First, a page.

20 September 2012

Saint Steven - 1969 - Saint Steven

Quality: 3.75 out of 5
Trip-O-Meter: 3.99 out of 5

I think Steve Cataldo, frontman of Boston rockers Front Page Review, probably wandered into the wrong studio for this set.  It wasn't necessarily a bad studio, but the Saint sounds slightly uninspired, and the recordings don't seem to have quite the right 'bounce' for psychedelic pop-rock.  It's not a fidelity thing.  Can would just let a two-track reel-to-reel roll and they made some of the greatest albums ever.  And God knows what kind of Edison cylinder Gonn used for "Blackout of Gretely," but it sounds awesome.  The probably here is that the engineer had the equipment and proceeding to make like of bad choices.  I don't know, maybe it just had yet to grow on me.  The songs are generally groovy and there is a fun penchant for found sound and odd warping effects on this LP.  This admittedly backfires a bit when Steven commits almost two minutes of his 30-minute record to the roll call of the 1968 Republican convention.

So, back to this whole studio thing (who's obsessed today?).  "Animal Hall" is in theory a very groovy psych-folk tune with lot of screaming animal effects, but the recording practically vacuum-seals the whole affair, while acid rock scorcher, "Ay-Aye-Poe-Day," was apparently too loud for the studio.  "Sun In the Flame" is one of the better tunes here, but suffers a similar fate.  Otherwise, I'd dig it pretty well.  "Bastich I" starts off with a haunted psychedelic English countyside church vibe before rocking a little more quietly so that the track at least doesn't distort (compare this to the louder "Bastich II, when the track does distort).

Folks, choose your recording venue wisely.  I hate to come down so hard on the technical, but I"m guessing that the engineer was probably better equipped to record a gospel-singing family or something, and the "Saint" tag sort of threw him off.  This is a pretty groovy, if slightly hamfisted, mini concept album going on here.  Those of you with a more forgiving ear can hold on tight to the psych-rockin'.

Roger Rodier - 1972 - Upon Velveatur

Quality: 4 out of 5
Trip-O-Meter: 3.75 out of 5

Americans 'know' that Canada doesn't give us any good music- just comedians.  Neil Young had to come to the States to get the ball rolling, man.  Of course, thinking this way will cut you off from some pretty groovy music, and Roger Rodier is a case in point.  The file tag that came with this listed it as 'acid folk,' and I suppose it is to some extent, but this is the early 70's and Ro-Ro does have sort of a singer-songwriter thing going on.  Fortunately, it doesn't head out for a full-on bad-mustache/giant-wicker-chair cheese-o-rama.  Roger's got a 60's hangover that recalls the lighter moments of Sagittarius.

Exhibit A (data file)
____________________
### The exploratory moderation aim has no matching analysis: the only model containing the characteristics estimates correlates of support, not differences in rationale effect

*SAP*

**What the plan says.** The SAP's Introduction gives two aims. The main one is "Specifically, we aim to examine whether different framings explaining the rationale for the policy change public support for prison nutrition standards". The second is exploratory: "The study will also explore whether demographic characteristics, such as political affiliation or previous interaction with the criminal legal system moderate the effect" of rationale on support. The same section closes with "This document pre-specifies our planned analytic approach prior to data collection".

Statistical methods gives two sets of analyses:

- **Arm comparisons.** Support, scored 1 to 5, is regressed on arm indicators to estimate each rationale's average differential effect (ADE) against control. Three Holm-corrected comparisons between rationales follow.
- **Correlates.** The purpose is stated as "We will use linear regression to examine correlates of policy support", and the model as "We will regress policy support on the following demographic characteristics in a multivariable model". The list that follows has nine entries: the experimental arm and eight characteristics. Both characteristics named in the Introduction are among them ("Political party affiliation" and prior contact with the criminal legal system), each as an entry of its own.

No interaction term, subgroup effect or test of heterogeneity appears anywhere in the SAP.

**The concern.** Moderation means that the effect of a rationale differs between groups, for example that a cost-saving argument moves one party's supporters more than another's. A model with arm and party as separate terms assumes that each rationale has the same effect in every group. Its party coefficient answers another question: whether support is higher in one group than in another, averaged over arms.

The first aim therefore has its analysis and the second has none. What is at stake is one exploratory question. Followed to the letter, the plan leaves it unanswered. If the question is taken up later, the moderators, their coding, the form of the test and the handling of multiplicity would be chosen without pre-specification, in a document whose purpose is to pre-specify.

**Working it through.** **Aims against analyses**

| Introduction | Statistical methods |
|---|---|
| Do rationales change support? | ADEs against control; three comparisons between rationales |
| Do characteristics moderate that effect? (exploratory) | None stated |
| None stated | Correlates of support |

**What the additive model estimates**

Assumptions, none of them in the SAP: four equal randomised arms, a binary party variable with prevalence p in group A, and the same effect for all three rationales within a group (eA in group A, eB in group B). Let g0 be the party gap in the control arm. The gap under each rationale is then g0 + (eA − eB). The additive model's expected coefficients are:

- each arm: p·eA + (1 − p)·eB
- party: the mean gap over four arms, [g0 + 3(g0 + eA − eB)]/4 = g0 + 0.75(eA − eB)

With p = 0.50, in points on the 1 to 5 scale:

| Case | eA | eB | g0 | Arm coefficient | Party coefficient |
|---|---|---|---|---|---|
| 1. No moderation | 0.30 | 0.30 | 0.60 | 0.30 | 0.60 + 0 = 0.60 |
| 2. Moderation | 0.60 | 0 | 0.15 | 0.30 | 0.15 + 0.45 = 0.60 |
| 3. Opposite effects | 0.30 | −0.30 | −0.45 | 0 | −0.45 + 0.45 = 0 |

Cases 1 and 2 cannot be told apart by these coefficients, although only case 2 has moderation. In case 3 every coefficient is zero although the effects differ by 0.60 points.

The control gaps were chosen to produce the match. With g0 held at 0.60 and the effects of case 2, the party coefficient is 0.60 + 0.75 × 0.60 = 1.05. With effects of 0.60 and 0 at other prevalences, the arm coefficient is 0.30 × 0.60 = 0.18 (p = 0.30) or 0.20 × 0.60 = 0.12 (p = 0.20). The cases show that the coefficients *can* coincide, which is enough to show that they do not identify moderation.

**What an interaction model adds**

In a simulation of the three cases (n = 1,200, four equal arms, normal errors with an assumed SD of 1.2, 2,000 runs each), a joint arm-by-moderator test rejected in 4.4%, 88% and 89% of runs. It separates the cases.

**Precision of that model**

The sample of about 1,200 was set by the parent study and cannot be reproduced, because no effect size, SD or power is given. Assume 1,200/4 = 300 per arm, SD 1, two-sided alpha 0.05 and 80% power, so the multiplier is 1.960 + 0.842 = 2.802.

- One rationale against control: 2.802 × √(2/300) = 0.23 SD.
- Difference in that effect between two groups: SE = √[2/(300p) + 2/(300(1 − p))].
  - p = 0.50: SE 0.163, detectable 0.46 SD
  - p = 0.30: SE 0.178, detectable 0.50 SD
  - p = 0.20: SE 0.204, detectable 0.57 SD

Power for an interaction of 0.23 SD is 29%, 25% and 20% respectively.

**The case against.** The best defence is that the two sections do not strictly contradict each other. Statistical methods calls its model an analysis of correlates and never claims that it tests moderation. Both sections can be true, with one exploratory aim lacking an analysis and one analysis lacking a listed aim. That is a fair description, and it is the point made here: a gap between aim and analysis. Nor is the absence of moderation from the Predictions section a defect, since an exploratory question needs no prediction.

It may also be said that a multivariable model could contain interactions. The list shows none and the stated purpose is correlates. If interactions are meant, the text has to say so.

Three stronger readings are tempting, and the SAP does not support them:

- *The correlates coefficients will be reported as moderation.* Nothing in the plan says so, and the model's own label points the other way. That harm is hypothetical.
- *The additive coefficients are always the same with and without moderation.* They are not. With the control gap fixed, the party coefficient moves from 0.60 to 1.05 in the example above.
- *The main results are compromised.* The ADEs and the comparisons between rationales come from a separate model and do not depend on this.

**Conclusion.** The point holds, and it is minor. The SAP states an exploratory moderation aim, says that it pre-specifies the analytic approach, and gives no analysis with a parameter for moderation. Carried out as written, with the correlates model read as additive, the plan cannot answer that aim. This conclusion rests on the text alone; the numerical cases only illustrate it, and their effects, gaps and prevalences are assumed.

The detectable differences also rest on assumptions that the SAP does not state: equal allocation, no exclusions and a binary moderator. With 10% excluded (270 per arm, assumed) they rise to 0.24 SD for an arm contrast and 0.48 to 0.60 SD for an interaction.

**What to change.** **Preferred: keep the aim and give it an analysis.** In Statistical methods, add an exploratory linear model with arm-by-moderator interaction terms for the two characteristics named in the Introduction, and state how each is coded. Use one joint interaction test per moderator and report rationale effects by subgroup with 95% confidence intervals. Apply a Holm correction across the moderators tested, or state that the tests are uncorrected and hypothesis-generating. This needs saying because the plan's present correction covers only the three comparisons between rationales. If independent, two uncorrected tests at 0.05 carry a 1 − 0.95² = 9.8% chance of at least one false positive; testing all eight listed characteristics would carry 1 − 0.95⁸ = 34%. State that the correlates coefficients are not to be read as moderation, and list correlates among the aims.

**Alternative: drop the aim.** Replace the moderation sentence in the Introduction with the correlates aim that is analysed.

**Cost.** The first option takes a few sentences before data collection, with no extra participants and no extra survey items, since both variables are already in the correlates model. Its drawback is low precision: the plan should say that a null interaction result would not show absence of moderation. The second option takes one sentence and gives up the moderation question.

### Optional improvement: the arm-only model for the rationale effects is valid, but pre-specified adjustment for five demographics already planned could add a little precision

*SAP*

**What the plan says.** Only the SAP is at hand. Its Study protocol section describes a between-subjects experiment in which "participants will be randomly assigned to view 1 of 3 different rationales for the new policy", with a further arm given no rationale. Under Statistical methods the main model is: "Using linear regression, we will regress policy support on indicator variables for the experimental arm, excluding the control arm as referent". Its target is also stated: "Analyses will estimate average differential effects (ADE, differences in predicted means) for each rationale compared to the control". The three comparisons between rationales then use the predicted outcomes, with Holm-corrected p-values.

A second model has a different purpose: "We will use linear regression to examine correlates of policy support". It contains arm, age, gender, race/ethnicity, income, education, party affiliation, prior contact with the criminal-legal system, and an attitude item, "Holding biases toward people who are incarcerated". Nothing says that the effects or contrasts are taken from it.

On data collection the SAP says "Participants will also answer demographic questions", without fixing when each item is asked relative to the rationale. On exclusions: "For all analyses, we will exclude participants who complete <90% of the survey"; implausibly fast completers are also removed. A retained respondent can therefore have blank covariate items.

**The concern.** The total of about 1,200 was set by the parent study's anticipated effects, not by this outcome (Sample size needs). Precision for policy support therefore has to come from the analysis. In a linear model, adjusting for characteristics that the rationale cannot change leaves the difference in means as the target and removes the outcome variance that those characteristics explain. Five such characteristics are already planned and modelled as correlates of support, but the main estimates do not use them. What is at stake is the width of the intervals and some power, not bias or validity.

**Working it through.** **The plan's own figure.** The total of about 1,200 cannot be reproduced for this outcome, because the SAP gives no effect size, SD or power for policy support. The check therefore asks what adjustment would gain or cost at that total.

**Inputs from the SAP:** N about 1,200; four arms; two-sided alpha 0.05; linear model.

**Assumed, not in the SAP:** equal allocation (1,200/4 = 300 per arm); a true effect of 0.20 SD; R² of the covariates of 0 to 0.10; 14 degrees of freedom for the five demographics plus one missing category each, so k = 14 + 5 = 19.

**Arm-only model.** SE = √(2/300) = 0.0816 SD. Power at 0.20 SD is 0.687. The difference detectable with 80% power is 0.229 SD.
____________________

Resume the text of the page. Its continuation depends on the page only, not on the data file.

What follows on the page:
The first two tracks are gently-picked acid folk ditties that had me hoping that someone would slip a few amphetamines into Roger's milk (someone did slip a theremin into 'My Spirit's Calling, which is worth three cool points)  .  Not that they're bad tunes, but sequencing both of them right at the start of the album was probably a questionable call - they almost have the same guitar part.  I've noticed that this is a common sequencing trick in rock n' roll - someone notices that two song are similar so they stick them right together - sort of a "Ha! I meant to do that!"  I'm pretty sure I've done that when sequencing my own albums, so I suppose I can't really criticize.

The band did make it in for the album's best track, "Am I Supposed to Let It By Again (Above the Covers)."  No, I won't be typing that again.  Anyway, this sounds like a happy Neil Young and Crazy Horse trying to sound upset and angry.  It's not quite the same, but it dose have flanging effects on the drums.  "You Don't Know What It's Like" and "Just Fine" are probably outtakes from Gorky's Zygotic Minci's album, "How I Long to Feel That Summer In My Heart," which is interesting since that album was recorded almost thirty years after this set by Ro-Ro.  "Let's See Some Happiness" includes honky-tonk piano and a chorus and I don't like it all that much.

There are some bonus tracks that seem to be demos or something as the recording quality is somewhat hazier.  "Easy Song" comes across like an AM radio sunshine hit, "Tu Viendras" is a groovy rock n' roll induction ceremony theme, while "Overseer" is worth the listen for the strange, rolling rhythm.  Meanwhile, "Have You" must be queued up for inclusion in the next Wes Anderson flick.  (*Ook, waited until now to do my research - turns out these are 1969 single tracks.)

This is worth a listen for those of you wishing to waft through the tall grass of the late Canadian summer of 1972.  Roger pokes at the boundaries of 70's singer-songwriter territories, but rarely pokes through.  He's too groovy a cat for that, and has dreams of 1967 sunshine pop.